The year is 2030, and landmen have gone extinct. They hit a career dead end. Fossil fuels are being rejected all over the world, replaced and displaced by less efficient and more expensive “renewable” or “greener” energy. After decades of being the oil and gas industry’s punching bags, there have been no new landmen born since 2016. Certainly there have been individuals that claim the title of landman, but that is only for appearances. They mostly work for mineral buying shops and are shark-like salesmen and swindlers. Using the title “landman” to gain legitimacy explains all you need to know about their real profession.
Anybody Can Be A Landman
Engineers, geologists, and random in house personnel have replaced landmen because “anybody can be a landman.” The idea that a lack of specific degree programs or a governing body means there is no barrier to entry has always been true, but just because anyone can be a landman does not mean everyone can be a successful landman. The transition away from professional landmen has coincided with increasing resistance to oil and gas development from landowners and governing agencies, but it is easier to blame “the world we live in” than to admit that landmen actually served a purpose.
Who’s ever heard of “a people person” anyways? Every person is a person, so it’s obviously the same thing. You have to possess the right mind and degree to be an engineer, a geologist, a physicist, or a private equity finance bro. There’s no requirements like that for landmen so they’re obviously lesser beings in the oil and gas hierarchy. Well…maybe you don’t need a special degree or mindset, but you certainly need personality, patience, and street smarts to be a successful landman.
Real Life Realities
Don’t let the fictional setting fool you, because the scenario is very real. Nobody wants to be a landman anymore, and nobody wants to train new landmen either. Clients have slashed exploration budgets to a fraction of where they were a decade ago, and see no reason to pay more when they can continue to reduce their budgets. That’s fine and well until you run out of landmen willing to do the work. I’ve seen first hand what happens when you take a college grad that’s still wet behind the ears and stick him in the company landman role because his uncle is on the board. It would be a hilarious comedy except that it usually costs people their jobs and investors their money. Rarely does the insolent “landbro” get any of the backlash.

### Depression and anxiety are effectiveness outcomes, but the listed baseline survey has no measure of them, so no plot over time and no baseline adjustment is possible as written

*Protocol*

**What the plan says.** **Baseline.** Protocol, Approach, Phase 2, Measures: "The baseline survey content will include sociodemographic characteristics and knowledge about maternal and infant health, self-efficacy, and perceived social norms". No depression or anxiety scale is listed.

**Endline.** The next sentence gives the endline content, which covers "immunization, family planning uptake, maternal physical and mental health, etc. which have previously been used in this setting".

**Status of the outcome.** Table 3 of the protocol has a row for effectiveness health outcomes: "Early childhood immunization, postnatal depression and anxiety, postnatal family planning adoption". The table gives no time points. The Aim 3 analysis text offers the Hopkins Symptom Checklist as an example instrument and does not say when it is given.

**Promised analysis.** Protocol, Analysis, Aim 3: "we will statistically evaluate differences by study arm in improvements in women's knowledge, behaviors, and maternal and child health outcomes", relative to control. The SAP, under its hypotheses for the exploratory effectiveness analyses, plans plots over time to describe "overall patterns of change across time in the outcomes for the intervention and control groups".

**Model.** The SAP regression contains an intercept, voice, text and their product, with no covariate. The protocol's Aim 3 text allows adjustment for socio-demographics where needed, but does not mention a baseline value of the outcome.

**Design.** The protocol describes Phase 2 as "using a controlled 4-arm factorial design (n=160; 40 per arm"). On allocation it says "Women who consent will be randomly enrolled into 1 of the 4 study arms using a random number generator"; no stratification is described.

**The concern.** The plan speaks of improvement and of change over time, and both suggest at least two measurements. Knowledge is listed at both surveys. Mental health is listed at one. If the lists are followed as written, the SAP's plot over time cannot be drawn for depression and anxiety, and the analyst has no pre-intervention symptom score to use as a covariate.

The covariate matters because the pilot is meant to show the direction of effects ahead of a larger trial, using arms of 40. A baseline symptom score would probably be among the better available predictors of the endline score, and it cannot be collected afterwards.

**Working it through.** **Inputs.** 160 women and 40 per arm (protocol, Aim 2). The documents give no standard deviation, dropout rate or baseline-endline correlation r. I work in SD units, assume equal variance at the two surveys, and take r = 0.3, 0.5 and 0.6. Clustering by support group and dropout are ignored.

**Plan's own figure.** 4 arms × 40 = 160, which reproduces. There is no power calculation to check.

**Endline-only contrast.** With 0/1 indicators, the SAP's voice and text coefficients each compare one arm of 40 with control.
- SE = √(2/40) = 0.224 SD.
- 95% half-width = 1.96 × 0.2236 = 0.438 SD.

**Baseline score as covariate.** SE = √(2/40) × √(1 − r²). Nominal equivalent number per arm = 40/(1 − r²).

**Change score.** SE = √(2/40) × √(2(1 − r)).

How many times can you kick a dog to the curb before it ventures off in search of a more gentle master? We’re finding out. I know more former landmen than current landmen. Most of them say they’re never coming back. For the most part, they’re better off. The fossils that have 150 years of combined experience are starting to die off, they tried to hand over their businesses to younger men that grew up with soft hands and never had any hunger or grit. Those men flap idly in the wind, whichever direction a client’s hot air happens to blow. It doesn’t take much to lose someone’s trust, but it takes monumental effort to win it back.
The Dead End
So what are we going to do when there aren’t enough landmen to do the work? I don’t know, because we are already there. Renewable projects started out to save the planet and “get back at fossil fuels,” but they quickly learned that having experienced landmen is the only way to acquire the immense volume of land and contracts necessary to even begin construction. So they came around. They tried to undervalue decades of experience because there are no degrees or specific certifications governing the trade. For the most part, I think they’ve come around on that issue too. We used to be small fish in a big pond. For decades the pond has been shrinking and the fish have been dying or just jumping out to another pond.
It’s going to be very interesting to see how this plays out over the next 5-10 years.